A Semi Quaver (16th Note), pictured above, is a note that lasts for 1/4 of a beat. Semi Quavers are a solid circular note head with a vertical Stem that has two tails coming out of the top. A Semi Quaver written as a cymbal has an 'x' instead of the 'blob'. It is where the note head is positioned on the stave that tells us which part of the kit is played. So if the note head is in the second gap down, it will mean 'play a snare'.
For counting we will compare to the Quaver, which we counted '1 + 2 + 3 + 4 +'. We said we could fit eight Quavers into a bar, with the numbered counts representing each beat of the bar and the '+' counts filled in the notes between.. So if a Semi Quaver lasts 1/4 a beat, logically we can fit twice as many into a bar. Which means we get 16 Semi Quavers in bar. We still want those eight beats represented when we count a Semi Quaver but we now need 4 counts to each beat. To achieve this we add two extra sounds, an 'e' (pronounced 'ee') and a 'a' (pronounced literally 'a'). So to count a full bar of Semi Quavers we get '1 e + a 2 e + a 3 e + a 4 e + a'.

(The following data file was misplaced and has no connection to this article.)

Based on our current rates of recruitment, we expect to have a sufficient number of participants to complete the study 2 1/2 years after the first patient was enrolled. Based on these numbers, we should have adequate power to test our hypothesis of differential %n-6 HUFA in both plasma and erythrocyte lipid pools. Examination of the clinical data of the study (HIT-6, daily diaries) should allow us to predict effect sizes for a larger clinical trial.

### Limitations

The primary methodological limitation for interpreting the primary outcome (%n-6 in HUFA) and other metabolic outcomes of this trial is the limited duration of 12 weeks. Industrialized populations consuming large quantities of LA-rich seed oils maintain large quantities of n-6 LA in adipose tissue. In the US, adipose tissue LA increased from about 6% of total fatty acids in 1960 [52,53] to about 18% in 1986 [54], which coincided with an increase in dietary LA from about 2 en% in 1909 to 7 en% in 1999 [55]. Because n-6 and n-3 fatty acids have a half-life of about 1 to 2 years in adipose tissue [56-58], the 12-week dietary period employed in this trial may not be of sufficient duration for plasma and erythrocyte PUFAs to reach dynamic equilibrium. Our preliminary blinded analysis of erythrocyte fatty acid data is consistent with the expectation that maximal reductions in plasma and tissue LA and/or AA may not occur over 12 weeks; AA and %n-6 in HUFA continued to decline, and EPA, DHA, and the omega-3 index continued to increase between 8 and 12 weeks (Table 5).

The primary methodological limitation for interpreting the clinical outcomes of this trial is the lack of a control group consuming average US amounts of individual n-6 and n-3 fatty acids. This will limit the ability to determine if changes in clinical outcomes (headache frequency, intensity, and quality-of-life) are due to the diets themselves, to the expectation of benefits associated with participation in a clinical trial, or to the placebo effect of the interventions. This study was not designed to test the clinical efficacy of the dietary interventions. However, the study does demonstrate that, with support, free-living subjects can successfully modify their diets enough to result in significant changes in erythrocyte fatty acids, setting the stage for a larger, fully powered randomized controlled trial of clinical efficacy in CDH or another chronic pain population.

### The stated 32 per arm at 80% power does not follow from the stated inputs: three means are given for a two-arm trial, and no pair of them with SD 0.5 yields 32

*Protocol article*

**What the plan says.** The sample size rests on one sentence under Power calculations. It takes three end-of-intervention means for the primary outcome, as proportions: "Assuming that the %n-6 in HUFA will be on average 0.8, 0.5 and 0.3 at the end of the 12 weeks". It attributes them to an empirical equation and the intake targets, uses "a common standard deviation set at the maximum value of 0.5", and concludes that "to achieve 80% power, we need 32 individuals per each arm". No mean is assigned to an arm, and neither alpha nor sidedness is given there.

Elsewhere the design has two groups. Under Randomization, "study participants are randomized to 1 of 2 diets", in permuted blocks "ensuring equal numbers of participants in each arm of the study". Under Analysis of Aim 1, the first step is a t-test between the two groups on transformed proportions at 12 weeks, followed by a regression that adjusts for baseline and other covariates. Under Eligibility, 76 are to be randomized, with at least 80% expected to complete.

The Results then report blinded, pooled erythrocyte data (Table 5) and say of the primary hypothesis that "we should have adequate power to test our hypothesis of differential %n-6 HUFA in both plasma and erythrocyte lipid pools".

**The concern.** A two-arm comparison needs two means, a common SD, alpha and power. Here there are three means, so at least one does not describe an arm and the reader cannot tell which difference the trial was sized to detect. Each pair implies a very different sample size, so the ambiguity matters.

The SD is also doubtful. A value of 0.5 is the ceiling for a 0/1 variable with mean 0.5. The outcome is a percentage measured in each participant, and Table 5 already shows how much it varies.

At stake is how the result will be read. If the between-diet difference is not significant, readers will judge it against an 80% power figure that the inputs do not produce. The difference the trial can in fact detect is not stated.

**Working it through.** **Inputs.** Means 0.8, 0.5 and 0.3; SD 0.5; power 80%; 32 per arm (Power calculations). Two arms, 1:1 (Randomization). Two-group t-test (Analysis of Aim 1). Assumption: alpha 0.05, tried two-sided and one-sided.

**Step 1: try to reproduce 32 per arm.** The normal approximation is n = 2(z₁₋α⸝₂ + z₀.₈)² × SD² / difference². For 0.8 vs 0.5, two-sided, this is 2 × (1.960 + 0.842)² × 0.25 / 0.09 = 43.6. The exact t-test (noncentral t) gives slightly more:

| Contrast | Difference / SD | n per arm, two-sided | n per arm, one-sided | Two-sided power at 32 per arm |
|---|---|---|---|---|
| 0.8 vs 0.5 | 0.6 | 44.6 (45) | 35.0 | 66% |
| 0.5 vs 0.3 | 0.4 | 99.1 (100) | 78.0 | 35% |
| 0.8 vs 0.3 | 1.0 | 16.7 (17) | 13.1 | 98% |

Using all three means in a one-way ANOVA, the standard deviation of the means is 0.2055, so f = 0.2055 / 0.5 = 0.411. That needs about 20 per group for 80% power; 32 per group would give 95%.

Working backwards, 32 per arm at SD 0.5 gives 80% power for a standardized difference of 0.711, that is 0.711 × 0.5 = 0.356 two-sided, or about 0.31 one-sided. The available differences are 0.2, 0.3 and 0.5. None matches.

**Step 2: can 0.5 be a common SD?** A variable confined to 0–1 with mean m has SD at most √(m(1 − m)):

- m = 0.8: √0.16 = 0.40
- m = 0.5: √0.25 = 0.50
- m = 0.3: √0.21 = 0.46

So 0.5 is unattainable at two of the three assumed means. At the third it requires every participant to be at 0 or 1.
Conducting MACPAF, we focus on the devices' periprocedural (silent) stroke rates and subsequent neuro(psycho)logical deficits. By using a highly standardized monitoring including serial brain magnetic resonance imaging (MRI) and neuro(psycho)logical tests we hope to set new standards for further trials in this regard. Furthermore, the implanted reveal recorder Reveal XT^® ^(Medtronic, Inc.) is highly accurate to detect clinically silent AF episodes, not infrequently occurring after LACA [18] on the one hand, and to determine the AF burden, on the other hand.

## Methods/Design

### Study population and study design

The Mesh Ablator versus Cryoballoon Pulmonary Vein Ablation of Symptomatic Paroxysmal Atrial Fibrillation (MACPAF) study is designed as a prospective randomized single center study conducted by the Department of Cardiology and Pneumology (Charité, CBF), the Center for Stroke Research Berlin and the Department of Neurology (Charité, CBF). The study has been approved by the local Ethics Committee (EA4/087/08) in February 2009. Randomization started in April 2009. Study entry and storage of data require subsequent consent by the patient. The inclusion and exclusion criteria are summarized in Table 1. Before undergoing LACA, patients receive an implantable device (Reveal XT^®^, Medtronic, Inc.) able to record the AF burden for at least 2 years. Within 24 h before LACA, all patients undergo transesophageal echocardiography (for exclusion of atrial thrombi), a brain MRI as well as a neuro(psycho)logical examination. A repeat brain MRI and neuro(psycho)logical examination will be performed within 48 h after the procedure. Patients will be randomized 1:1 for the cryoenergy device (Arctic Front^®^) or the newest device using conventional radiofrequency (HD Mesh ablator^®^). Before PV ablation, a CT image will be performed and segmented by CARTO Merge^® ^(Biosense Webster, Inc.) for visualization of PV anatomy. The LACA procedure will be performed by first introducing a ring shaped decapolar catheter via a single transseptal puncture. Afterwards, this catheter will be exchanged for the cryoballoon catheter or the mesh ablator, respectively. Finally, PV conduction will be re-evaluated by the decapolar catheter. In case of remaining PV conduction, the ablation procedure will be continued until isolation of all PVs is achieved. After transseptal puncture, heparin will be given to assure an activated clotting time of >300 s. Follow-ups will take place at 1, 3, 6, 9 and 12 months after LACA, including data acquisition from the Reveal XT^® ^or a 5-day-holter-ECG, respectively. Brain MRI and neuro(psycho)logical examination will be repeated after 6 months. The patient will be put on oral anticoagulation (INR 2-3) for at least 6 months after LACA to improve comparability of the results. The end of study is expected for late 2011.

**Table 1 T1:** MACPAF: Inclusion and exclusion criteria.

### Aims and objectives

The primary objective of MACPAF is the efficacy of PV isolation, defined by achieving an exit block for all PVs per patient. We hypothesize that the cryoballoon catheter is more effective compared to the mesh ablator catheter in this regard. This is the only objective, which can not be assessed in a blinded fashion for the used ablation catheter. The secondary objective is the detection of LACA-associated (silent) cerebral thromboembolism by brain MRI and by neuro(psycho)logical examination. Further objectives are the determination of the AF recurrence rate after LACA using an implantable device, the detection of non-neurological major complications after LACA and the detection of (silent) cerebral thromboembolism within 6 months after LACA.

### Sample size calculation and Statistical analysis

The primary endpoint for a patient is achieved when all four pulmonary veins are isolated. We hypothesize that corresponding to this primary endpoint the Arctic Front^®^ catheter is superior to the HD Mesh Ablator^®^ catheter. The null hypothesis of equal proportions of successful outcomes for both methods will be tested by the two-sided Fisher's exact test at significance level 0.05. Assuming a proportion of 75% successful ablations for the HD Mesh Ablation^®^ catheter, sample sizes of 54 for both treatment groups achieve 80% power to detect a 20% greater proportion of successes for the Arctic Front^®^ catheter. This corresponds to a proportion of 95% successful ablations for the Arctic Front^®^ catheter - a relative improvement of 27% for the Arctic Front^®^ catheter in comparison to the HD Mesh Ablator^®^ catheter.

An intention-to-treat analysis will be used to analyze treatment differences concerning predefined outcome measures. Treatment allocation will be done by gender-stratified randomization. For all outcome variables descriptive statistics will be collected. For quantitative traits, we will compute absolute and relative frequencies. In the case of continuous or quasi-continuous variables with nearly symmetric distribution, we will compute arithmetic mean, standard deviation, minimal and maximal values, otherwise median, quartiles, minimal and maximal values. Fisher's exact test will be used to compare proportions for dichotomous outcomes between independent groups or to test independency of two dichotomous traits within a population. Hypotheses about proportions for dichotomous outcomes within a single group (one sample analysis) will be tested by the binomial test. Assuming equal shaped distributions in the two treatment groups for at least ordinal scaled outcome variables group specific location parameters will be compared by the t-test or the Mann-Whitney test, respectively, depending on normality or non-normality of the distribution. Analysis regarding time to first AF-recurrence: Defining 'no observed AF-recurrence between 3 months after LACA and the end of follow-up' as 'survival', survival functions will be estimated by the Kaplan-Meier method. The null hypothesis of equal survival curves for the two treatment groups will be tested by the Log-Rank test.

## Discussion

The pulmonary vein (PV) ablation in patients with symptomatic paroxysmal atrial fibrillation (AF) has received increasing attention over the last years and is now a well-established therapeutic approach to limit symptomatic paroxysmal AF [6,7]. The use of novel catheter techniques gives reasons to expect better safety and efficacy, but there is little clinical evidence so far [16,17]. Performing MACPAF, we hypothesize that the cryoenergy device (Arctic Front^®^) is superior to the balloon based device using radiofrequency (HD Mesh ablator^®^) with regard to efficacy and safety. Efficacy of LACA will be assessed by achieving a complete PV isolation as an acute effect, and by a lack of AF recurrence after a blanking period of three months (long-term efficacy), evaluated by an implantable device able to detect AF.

With sticking you will generally play alternating Right to Left unless otherwise specified. The logic of the strong hand playing 'main beats' continues, with the strong hand now playing on numbered and '+' counts and the weak hand filling in the 'e' and 'a' counts.
The example below shows a bar of music made up entirely of Semi Quavers. Counting and is given underneath the bar.
The Stem of a Semi Quaver may be positioned coming up from the note head or coming down depending on it's vertical position in the stave. When it goes up, it will be on the right of the note head. When it goes down it will be on the left. The image below shows a Semi Quaver (16th Note) with the stem pointing down.
When we get 4 or more Semi Quavers in a row a 'beam is put over the top. In our standard bar of 4/4 Semi Quavers are beamed when there is a group of 4. The images below show how this looks.